By far the most strenuous part of my marriage is vacation. My wife is a go somewhere, do something kind of person. I would do the same thing anywhere I went so why would I go anywhere? Any vacations we take are inevitably further away than I would like, and full, unbelievably full, of planned activities. If there is a single second of time my wife hasn’t scheduled, then she’s done something wrong. I find it incredibly exhausting just thinking about it. There was only one notable to exception to this system of torture, a trip to Disney two years ago, but now there are two.

Despite being in Texas, a ridiculous state to drive in, San Antonio is mostly fantastic. The river-walk, the Alamo, some Ripley’s Believe it or not attractions (my daughter is a huge fan,) on the whole, pretty amazing. The only real downside to the San Antonio portion of the trip was SeaWorld.

I was not that impressed by SeaWorld. It was animals, doing animal things, things animals could already do, sooooo, what’s so different about seeing it in person instead of in ‘Free Willy?’ (Or ‘Blackfish,’ though I hear that one has an entirely different take on the subject matter.)  There was this one show, Azul, which I liked, but that was because of the human performers.  Humans can’t naturally do those things, but they have trained themselves to be able to do those things, that I find impressive. Also, I don’t like to be wet and roller coasters terrify me, so I’m not generally big on amusement parks. I’m a boring person, I do really like it that way.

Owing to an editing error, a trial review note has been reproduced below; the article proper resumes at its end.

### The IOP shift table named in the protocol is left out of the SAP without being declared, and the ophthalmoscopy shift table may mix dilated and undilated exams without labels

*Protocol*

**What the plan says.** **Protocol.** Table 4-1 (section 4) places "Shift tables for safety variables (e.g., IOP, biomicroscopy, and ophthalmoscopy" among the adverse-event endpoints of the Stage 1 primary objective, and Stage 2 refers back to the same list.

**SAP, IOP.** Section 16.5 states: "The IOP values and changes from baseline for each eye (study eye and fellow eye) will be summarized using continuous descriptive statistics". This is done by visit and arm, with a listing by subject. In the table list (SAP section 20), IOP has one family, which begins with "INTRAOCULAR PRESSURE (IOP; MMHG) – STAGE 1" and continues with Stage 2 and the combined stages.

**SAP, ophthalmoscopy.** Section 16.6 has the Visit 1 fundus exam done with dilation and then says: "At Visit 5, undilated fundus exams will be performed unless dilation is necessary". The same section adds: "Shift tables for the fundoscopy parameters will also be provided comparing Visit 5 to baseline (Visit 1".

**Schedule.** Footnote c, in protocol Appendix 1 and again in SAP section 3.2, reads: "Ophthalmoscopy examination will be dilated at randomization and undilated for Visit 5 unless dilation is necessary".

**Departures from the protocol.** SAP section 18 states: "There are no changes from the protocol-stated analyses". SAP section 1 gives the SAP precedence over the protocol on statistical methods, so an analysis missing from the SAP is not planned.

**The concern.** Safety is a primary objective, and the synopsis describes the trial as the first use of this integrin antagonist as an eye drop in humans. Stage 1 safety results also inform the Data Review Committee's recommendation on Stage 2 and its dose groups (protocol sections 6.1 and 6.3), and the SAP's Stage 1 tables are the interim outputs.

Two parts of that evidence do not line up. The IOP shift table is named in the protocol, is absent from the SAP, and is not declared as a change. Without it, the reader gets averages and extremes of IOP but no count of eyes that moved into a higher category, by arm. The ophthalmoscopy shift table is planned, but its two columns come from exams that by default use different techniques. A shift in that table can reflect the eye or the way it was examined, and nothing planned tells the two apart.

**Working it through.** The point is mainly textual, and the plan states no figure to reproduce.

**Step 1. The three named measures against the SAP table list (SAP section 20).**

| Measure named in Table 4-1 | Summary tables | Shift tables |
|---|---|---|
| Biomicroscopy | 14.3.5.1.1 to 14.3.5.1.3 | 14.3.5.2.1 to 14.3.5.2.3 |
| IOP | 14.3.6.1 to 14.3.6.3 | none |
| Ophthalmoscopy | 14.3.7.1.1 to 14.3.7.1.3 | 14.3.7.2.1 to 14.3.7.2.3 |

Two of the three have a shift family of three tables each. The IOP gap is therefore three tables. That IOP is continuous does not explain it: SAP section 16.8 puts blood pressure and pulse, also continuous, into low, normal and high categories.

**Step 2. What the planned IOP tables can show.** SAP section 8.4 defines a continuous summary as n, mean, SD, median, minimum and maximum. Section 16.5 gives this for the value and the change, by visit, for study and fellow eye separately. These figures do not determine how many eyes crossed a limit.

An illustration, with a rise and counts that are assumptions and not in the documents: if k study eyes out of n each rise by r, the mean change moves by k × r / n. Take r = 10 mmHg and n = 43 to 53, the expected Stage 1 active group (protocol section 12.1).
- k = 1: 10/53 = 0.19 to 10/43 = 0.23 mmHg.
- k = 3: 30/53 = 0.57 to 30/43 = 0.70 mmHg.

The trip home included a detour to Dallas and the Perot Museum of Science and Nature.  They had a traveling Sherlock Holmes exhibit, and Sherlock Holmes is my jam. Seriously, one of my top four favorite fictional characters, only because I don’t want to kick anyone out of the top three. Typically I’m not that impressed with museums, if I could sleep walk better they’d be more tolerable, (that’s how boring I am, even museums aren’t boring enough for me.) However Sherlock is a subject worthy of lucidity and there were some engaging interactive elements on display.

But then the trip home, endless driving, (damn you Texas,) a few days of recovery, getting back into the rhythm of things, and now my buffer is gone just as I’m switching story-lines. This is why I don’t do things, and why I don’t like holidays, it interrupts my schedule of getting just enough work done to loaf most of the day. Moving into a new story-line is by far the hardest part of what I do, once the pieces are in place, it’s all about grinding out the art. Arranging those pieces, while also the most fun aspect of the process, is the most time consuming. Which I’d better go do now if I want to have anything for you guys to read next week, instead of revising this post for the umpteenth time.